Signs of Bullying Others
   

   

Get into physical or verbal fights Have friends who bully others Are increasingly aggressive Have unexplained new belongings or extra money Blame others for their problems Don’t accept responsibility for their actions Are competitive and worry about their reputation Get sent to detention principal’s office frequently Bullied themselves

Reports of Bullying by Youth

A study by the U.S. Department of Education showed that an adult was notified in only about 1/3 of bullying cases (2009)

Top 2 Reasons Students are Being Targeted by Bullying in LAUSD

Source: CDC’s Youth Behavior Surveillance System (2011)

Top 2 Reasons Students are Being Targeted by Bullying in LAUSD

Race/ethnicity Perceived sexual orientation/gender expression

Source: CDC’s Youth Behavior Surveillance System (2011)

Effects of Verbal and Non-Verbal Harassment

 

 

Emotional turmoil Low self-esteem Loneliness Depression Poor academic achievement High rates of absenteeism Bring a weapon to school Students who witness bullying also suffer mental health consequences1

Source: Rivers et al 2009

Responding to Anti-LGBTQ Language

How would you respond if a youth says to you “that is so gay!”???

Possible Responses
What do you mean by that?  Do you say that as a compliment?  How do you think a gay person might feel?

Responding to Anti-LGBTQ Language

     

Stop it Educate Be proactive Don’t ignore it Don’t be afraid of making the situation worse Don’t excuse the behavior Don’t try to judge how upset the target is Don’t be immobilized by fear

Source: Welcoming Schools Guide (2009)

Bullying and Harassment at School

Homophobic remarks and harassment throughout the school day can cause LGBTQ youth to feel disrespected, unwanted, and unsafe The National School Climate Survey found that 8 out of 10 students hear anti-LGBT language frequently (2011)

School Climate Today

Biased Remarks at School
 84.9%

of students heard “gay” used in a negative way frequently or often at school and 91.4% reported that they felt distressed because of this language  56.9 % of students reported hearing homophobic and negative remarks about gender expression from teachers or other school staff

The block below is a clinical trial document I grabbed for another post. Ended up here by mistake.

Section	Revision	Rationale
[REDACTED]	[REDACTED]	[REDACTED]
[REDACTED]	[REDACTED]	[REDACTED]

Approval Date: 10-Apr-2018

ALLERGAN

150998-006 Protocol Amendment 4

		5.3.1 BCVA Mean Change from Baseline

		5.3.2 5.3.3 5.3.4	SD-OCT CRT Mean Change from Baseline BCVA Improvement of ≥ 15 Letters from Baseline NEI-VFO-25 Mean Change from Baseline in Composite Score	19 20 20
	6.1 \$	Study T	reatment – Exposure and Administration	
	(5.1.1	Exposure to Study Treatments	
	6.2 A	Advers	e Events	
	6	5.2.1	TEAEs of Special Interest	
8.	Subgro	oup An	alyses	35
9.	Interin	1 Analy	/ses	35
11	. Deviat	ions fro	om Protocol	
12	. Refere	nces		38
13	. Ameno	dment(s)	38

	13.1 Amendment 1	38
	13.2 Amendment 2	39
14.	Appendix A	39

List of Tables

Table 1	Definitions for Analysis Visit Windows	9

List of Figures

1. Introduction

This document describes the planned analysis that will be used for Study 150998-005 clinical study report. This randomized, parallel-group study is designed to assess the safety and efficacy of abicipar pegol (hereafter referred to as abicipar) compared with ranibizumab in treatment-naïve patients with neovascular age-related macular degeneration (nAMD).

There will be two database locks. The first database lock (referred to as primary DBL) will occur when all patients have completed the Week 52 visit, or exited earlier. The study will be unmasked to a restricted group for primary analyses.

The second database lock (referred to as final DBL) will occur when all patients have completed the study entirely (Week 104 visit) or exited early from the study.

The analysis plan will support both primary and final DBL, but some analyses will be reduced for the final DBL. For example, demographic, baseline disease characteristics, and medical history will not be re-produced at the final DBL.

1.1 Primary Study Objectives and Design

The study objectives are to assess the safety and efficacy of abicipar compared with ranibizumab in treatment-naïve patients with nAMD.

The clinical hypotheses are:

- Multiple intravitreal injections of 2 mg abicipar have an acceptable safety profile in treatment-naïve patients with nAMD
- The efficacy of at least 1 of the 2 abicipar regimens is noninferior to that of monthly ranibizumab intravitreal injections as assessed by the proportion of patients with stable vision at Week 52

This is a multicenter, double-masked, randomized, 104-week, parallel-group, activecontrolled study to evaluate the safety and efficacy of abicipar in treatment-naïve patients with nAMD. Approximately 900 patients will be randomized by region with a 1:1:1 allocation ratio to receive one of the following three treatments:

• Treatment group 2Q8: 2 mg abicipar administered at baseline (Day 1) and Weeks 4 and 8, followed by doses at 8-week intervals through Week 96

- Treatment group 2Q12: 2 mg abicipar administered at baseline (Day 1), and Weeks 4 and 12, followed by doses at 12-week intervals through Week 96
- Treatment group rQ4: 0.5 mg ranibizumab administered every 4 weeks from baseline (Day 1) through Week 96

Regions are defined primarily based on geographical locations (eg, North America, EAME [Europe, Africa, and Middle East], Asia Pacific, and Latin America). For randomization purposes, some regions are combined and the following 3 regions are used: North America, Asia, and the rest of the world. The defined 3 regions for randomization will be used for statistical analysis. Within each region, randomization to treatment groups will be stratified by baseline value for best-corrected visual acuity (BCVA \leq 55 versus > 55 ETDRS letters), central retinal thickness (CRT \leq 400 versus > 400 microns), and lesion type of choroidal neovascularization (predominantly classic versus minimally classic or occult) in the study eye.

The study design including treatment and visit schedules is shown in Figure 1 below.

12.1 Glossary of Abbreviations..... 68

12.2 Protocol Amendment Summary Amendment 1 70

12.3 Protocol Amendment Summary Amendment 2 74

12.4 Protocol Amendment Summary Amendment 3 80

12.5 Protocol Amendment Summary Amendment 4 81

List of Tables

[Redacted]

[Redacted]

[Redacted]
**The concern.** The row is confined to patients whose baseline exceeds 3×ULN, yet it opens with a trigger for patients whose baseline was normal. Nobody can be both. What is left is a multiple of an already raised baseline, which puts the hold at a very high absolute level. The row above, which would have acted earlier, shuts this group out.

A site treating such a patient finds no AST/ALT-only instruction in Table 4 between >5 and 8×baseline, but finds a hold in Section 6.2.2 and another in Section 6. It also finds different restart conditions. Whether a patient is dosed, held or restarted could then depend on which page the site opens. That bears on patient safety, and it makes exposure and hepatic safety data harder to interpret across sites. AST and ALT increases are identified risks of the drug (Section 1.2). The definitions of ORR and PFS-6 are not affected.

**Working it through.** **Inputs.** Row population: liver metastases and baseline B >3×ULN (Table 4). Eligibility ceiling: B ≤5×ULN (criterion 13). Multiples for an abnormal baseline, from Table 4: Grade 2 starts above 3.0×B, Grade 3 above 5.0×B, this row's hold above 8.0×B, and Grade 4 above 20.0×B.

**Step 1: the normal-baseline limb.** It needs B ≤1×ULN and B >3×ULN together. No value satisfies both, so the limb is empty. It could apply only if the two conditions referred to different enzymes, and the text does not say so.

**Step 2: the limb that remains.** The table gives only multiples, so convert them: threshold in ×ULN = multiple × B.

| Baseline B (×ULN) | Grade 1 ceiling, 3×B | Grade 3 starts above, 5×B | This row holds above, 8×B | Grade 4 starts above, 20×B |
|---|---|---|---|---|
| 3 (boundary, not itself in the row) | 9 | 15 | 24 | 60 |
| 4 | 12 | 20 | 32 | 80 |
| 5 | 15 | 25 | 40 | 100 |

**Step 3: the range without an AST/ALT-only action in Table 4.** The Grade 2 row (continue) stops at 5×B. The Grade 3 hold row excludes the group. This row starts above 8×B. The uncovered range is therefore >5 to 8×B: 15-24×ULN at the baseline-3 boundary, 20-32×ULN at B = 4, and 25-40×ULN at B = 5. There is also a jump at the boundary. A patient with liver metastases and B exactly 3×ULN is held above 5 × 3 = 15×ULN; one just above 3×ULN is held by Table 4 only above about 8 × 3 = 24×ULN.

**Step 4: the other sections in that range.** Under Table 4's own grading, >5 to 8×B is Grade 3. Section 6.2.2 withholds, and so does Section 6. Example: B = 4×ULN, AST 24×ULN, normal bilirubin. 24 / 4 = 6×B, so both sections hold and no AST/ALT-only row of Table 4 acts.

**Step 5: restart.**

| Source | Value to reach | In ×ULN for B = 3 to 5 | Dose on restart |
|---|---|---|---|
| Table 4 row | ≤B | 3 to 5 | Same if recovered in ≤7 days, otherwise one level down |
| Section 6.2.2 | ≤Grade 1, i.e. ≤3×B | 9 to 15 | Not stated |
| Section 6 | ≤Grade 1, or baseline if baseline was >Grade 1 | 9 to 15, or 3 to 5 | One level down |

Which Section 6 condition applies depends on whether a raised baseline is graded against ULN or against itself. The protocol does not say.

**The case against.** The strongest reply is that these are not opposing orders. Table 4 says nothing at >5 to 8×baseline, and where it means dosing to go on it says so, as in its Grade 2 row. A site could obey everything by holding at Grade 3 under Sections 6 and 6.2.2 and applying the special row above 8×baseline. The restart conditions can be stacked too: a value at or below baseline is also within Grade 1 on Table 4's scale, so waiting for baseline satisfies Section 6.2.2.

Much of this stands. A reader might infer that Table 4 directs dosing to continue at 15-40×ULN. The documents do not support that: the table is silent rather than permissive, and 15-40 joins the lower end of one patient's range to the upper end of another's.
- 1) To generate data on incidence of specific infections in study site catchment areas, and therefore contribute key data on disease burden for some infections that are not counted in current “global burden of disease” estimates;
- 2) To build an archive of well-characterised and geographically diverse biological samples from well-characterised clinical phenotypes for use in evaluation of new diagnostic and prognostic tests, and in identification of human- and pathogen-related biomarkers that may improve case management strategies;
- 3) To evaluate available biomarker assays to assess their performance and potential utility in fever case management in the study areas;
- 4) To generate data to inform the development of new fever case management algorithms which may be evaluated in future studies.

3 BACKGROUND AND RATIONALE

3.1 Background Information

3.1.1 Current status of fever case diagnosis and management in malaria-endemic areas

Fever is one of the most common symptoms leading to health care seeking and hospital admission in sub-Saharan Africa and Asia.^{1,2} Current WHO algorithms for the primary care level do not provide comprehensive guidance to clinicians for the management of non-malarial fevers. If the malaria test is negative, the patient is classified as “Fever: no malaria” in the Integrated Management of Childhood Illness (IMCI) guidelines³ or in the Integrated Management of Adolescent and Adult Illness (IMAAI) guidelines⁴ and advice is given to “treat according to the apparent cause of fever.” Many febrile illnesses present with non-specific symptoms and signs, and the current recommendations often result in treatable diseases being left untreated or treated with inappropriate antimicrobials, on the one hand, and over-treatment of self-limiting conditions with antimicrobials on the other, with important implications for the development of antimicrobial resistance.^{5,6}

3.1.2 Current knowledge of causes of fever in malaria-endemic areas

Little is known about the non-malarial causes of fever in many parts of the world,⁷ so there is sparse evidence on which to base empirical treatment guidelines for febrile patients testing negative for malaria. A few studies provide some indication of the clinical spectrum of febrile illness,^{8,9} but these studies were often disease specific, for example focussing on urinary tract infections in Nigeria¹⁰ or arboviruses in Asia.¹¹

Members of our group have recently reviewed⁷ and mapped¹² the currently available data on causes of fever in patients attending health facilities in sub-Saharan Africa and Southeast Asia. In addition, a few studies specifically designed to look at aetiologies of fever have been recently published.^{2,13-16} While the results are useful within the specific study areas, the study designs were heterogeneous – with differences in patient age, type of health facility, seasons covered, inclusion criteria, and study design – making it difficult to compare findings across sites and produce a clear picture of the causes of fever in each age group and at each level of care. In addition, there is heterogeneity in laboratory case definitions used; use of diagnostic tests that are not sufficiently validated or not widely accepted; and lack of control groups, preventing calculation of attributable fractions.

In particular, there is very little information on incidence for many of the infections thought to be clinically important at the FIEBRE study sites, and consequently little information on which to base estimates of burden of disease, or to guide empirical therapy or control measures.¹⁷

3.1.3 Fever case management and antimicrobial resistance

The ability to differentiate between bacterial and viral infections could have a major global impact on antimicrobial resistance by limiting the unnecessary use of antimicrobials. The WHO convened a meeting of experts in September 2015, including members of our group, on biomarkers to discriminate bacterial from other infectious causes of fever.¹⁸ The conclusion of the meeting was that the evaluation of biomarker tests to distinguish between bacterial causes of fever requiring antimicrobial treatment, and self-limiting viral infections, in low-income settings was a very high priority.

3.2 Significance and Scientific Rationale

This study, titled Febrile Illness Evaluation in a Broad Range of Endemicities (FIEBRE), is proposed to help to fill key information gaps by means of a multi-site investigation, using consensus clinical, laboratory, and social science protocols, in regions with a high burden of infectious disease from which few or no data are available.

School Climate Today

Safety and Victimization at School

out of 10 students felt unsafe because of their sexual orientation  4 out of 10 students felt unsafe because of their gender expression  6 out of10 students who were harassed or assaulted in school did not report the incident to school staff  4 out of 10 students who did report an incident said that school staff did nothing in response

School Climate Today


out of 10 students missed at least one entire day of school in the past month because they felt unsafe or uncomfortable  Students who experience high levels of victimization were more likely to miss a day of school in the past month

times as likely for sexual orientation  2 times as likely for gender expression

One Thing You Would Like to Change Right Now
LGBT Youth

Non-LGBT Youth

Source: HRC- “Growing Up LGBT in America” (2012)

One Thing You Would Like to Change Right Now
LGBT Youth

Non-LGBT Youth



Understanding/tolerance/ hate My parents/family situation Where I live/who I live with

Source: HRC- “Growing Up LGBT in America” (2012)

One Thing You Would Like to Change Right Now
LGBT Youth

Non-LGBT Youth
1. 2. 3.



Understanding/tolerance/ hate My parents/family situation Where I live/who I live with

Money/debt/finances Appearance/weight Improving mental health

Source: HRC- “Growing Up LGBT in America” (2012)

Most Important Problem Right Now
LGBT Youth

Non-LGBT Youth

Source: HRC- “Growing Up LGBT in America” (2012)

Most Important Problem Right Now
LGBT Youth
2. 3.

Non-LGBT Youth

Non-accepting families School/bullying problems Fear of being out or open